So not only were the last couple of days of the winter meetings a bit of a dud, but I managed to catch something while meandering the halls of the Marriott that has made the last few days as unpleasant as the idea of paying a 34-year-old Russ Ortiz nine million bucks.

As seems to be the case every year, there was a flurry of action after everyone left Anaheim. The highlights:

  • The Mets signed Pedro Martinez to a four-year deal worth $53 million.

    This isn’t a baseball deal. Or more accurately, it isn’t just a baseball deal. New Mets GM Omar Minaya wanted to make a statement signing, wanted to re-establish the Mets as players in the NL and the NY. Whether this investment in one of the game’s highest-risk, highest-reward properties was the best way to that is open to question, but I do think you have to evaluate the contract in the context of those desires.

    Martinez has been in decline for years now, as a peek at his performance record shows. That he’s still among the top starting pitchers in the game after four years of decline is a testament to how otherworldly he was during his 1999-2000 peak. Martinez struck out more than a batter per inning in ’04 and had more than three strikeouts for every walk allowed. Since missing half of the 2001 season, he’s averaged 31 starts and 201 innings a year. For all the legitimate concern about his shoulder, Martinez was the best pitcher on the market and the only one about whom there are only health issues, not performance ones. I’ve been as skeptical as anyone about his ability to stay healthy, but the more I look at his recent performance and where the market has gone for pitchers, the more I’ve come to like Martinez.

    Moving to Shea Stadium is likely to save Martinez some effort. Facing pitchers once in a while, pitching in a park that drives down runs and drives up strikeouts, will be worth a couple of pitches per start. Given Martinez’s known problems after reaching 100 pitches, the less work he has to do, the better. I doubt that the Mets can keep him on a six-day rotation, but a strict five-man will allow him an extra day off in maybe half of his starts, and he’s pitched better with extra rest.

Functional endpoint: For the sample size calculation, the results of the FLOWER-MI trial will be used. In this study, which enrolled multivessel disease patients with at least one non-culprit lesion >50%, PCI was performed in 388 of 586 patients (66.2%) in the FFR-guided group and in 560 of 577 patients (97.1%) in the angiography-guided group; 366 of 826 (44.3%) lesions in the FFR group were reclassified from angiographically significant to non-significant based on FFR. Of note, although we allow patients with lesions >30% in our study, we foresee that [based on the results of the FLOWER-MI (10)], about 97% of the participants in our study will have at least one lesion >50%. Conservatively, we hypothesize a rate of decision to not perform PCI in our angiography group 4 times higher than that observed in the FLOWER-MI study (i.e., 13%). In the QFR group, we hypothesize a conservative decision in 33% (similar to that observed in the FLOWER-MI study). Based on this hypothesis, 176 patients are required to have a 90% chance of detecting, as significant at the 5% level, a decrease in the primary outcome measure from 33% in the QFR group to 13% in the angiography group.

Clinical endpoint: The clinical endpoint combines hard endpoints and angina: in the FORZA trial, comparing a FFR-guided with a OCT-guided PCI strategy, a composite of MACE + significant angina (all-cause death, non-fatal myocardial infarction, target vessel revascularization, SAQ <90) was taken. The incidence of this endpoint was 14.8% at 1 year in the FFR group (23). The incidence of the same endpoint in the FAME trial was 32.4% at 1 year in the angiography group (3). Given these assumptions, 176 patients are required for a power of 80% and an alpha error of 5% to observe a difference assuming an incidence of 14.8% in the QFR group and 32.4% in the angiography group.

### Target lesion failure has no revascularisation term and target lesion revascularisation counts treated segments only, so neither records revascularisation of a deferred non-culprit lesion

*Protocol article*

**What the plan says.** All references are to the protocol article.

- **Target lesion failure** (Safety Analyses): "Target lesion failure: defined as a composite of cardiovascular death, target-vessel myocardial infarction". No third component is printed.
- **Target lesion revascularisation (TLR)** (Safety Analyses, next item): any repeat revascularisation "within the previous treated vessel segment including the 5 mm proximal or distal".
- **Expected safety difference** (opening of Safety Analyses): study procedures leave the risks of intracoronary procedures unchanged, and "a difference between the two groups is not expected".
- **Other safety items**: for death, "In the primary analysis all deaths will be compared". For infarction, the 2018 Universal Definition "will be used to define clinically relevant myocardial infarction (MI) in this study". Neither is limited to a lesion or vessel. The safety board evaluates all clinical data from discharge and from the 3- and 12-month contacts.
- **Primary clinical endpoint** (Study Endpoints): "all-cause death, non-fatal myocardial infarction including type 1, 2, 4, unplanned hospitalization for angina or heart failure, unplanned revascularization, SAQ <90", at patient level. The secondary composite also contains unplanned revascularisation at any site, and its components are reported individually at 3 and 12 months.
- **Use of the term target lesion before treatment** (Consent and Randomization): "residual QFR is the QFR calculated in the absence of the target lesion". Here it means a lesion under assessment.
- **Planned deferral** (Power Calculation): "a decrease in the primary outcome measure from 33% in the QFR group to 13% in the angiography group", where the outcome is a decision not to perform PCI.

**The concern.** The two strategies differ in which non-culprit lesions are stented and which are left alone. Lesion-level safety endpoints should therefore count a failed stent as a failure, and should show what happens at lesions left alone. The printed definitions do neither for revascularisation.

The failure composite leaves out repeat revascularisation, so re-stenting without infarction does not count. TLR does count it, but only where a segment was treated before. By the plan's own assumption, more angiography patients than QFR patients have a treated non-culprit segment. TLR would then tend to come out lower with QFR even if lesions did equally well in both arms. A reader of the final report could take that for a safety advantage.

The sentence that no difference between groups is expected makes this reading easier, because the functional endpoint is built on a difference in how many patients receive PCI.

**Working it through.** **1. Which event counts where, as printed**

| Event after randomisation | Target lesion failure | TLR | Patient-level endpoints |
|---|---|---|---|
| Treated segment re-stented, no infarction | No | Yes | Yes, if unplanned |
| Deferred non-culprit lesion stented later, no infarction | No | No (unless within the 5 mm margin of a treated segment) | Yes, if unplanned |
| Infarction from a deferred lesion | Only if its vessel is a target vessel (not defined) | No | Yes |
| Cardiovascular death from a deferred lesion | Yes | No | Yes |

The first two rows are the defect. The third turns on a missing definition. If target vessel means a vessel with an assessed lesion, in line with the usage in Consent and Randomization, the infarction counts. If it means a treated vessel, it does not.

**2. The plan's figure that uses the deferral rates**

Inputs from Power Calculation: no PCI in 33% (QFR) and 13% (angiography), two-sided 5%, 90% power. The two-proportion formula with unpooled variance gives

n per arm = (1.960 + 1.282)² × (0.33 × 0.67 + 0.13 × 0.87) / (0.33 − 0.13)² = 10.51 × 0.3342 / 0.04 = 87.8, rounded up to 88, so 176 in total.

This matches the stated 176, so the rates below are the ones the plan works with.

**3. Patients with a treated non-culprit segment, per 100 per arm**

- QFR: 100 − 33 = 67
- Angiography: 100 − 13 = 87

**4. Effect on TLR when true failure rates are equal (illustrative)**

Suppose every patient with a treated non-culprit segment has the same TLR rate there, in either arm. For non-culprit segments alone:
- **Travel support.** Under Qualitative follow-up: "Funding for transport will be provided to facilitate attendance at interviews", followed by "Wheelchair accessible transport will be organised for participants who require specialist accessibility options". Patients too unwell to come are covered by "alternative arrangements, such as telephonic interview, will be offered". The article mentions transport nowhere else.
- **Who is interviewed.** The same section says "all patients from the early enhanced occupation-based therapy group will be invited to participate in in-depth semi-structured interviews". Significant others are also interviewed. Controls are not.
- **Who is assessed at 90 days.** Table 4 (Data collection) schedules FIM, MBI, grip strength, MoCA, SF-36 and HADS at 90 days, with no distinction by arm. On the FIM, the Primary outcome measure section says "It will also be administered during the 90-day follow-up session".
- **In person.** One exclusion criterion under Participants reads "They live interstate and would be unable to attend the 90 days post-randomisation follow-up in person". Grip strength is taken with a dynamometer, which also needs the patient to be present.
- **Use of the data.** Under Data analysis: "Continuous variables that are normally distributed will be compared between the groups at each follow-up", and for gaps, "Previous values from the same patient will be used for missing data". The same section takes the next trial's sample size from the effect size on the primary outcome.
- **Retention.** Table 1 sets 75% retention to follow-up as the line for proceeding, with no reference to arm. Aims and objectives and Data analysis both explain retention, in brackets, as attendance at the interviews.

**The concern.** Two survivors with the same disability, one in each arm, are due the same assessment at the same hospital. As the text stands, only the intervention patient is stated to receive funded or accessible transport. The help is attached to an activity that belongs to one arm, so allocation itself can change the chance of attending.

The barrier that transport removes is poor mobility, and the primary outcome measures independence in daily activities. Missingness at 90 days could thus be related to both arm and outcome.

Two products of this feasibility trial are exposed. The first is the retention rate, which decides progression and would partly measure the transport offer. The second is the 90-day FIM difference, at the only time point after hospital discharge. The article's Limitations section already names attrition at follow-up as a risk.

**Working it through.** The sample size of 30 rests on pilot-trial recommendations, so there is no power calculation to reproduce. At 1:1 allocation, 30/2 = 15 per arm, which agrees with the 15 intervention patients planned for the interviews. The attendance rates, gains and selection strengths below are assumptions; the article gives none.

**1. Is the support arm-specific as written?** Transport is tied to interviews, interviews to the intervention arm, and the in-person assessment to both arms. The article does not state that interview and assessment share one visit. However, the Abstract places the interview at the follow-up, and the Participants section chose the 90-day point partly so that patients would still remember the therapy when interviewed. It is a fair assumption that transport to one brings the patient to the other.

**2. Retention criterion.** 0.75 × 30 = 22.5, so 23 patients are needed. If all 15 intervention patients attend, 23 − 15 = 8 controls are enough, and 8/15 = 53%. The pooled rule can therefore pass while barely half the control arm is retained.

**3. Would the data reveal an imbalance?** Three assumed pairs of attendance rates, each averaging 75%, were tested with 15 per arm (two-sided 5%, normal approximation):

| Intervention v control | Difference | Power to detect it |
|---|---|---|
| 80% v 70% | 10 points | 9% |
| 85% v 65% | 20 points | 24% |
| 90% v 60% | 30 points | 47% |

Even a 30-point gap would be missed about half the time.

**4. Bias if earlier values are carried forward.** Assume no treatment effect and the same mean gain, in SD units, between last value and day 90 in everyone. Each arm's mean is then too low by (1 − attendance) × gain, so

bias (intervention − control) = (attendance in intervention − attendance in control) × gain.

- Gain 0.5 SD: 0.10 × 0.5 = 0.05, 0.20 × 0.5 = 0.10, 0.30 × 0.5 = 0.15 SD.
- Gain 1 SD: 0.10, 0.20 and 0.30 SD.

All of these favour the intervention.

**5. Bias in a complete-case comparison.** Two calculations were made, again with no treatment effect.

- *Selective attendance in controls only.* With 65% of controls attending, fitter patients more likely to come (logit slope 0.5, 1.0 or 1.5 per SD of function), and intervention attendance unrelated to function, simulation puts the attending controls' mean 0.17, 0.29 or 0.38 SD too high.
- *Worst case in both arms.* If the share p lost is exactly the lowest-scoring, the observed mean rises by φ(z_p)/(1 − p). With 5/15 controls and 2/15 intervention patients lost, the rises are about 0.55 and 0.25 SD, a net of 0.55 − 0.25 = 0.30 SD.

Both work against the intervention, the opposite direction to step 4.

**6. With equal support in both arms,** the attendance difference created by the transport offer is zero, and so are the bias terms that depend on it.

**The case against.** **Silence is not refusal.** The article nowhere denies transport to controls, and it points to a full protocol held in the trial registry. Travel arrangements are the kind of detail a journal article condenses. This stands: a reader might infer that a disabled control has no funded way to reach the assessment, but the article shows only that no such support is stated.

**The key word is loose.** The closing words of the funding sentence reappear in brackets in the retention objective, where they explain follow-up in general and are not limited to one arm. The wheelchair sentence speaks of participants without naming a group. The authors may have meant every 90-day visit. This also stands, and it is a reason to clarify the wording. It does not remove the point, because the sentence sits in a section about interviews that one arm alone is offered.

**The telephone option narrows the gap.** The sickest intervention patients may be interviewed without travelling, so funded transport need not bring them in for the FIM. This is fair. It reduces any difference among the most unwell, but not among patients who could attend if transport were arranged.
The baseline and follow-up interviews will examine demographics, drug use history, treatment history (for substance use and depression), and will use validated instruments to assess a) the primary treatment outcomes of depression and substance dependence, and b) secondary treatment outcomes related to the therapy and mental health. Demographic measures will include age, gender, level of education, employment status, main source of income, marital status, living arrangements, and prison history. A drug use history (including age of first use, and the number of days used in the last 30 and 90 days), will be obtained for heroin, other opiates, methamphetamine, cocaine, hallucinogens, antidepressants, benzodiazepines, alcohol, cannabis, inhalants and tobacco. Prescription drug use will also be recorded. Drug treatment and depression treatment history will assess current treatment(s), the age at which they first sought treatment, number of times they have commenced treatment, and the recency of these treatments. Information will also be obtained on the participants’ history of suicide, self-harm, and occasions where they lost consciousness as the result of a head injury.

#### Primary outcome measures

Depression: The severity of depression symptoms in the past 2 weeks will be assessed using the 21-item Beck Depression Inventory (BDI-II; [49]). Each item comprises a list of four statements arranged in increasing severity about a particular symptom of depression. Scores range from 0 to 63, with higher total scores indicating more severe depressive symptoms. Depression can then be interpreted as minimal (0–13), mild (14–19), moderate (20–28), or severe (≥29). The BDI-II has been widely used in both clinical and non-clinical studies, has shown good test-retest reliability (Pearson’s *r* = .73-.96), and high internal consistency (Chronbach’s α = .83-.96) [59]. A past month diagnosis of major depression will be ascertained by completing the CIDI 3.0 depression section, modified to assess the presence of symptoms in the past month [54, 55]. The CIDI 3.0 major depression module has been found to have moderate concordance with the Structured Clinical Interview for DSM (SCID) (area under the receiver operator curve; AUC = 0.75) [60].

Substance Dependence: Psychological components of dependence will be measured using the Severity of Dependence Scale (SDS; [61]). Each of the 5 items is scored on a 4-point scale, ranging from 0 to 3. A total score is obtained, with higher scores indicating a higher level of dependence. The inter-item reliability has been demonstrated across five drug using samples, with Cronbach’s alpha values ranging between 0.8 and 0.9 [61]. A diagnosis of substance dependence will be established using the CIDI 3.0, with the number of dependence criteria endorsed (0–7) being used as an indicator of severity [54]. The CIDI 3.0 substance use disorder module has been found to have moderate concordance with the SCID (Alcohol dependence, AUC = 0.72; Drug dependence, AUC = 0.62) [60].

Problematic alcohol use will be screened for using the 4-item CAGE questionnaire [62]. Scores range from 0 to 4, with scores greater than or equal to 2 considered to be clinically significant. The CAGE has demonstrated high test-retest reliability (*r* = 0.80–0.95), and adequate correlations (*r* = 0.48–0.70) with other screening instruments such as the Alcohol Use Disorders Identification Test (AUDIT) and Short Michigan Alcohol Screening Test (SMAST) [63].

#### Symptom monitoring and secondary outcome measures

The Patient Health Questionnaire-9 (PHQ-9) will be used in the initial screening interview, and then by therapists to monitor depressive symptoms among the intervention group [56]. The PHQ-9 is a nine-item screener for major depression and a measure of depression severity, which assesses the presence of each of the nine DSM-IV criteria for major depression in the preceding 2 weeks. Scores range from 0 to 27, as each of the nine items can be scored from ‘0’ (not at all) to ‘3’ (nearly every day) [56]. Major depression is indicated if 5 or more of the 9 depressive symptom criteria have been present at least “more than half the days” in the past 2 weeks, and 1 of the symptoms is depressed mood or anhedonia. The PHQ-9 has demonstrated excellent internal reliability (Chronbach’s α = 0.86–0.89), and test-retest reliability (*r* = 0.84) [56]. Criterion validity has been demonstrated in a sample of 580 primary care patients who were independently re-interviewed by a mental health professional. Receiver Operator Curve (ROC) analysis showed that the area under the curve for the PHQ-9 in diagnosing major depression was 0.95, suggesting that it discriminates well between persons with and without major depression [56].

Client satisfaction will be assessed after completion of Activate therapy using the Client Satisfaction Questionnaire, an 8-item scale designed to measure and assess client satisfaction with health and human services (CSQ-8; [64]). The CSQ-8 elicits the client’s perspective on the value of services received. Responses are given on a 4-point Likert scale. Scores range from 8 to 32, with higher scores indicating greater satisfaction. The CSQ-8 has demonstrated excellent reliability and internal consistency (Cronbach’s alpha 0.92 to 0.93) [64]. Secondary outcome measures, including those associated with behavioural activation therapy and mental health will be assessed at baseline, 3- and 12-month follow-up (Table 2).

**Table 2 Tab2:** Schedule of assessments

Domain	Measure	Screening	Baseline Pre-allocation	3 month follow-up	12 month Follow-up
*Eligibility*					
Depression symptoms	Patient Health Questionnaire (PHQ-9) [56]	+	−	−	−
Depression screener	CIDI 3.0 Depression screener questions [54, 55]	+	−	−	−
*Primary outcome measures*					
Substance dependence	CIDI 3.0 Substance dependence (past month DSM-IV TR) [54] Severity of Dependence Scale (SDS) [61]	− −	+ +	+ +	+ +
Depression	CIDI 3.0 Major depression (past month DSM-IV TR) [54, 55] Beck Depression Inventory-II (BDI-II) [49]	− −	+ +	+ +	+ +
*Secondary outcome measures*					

My best guess is that Martinez makes 90 starts and throws 600 innings over the life of the deal, putting up an overall ERA of around 3.00. I think he’ll have two full seasons, one partial and one write-off, but there’s little backing that up, especially when you consider his last three years.

    The Mets are better today than they were yesterday, and in a division as weak as the NL East, that has value. They still need to add a bat to play right field or first base–J.D. Drew would be a much better idea than Carlos Delgado–and sort through their bullpen options, but if 2005 is one of Martinez’s healthy seasons, they could take the division with 88 wins.

  • The Red Sox wasted little time in spending the money not given to Martinez by signing Edgar Renteria to a four-year deal worth $40 million. In the same way that I’ve come around to liking an investment in Martinez, I’ve become less enamored of Renteria as a high-dollar signing.

    Other than in 2003, when he was 27 years old and peaked in just about every way, Renteria hasn’t played at a star level in any season. Outside of ’03, he’s been a consistent 3-4 win player, albeit with contributions of different shape from year to year. He’s a good offensive player, but one who lacks the secondary skills–power, walks, great SB rates, defense–to justify an eight-figure salary.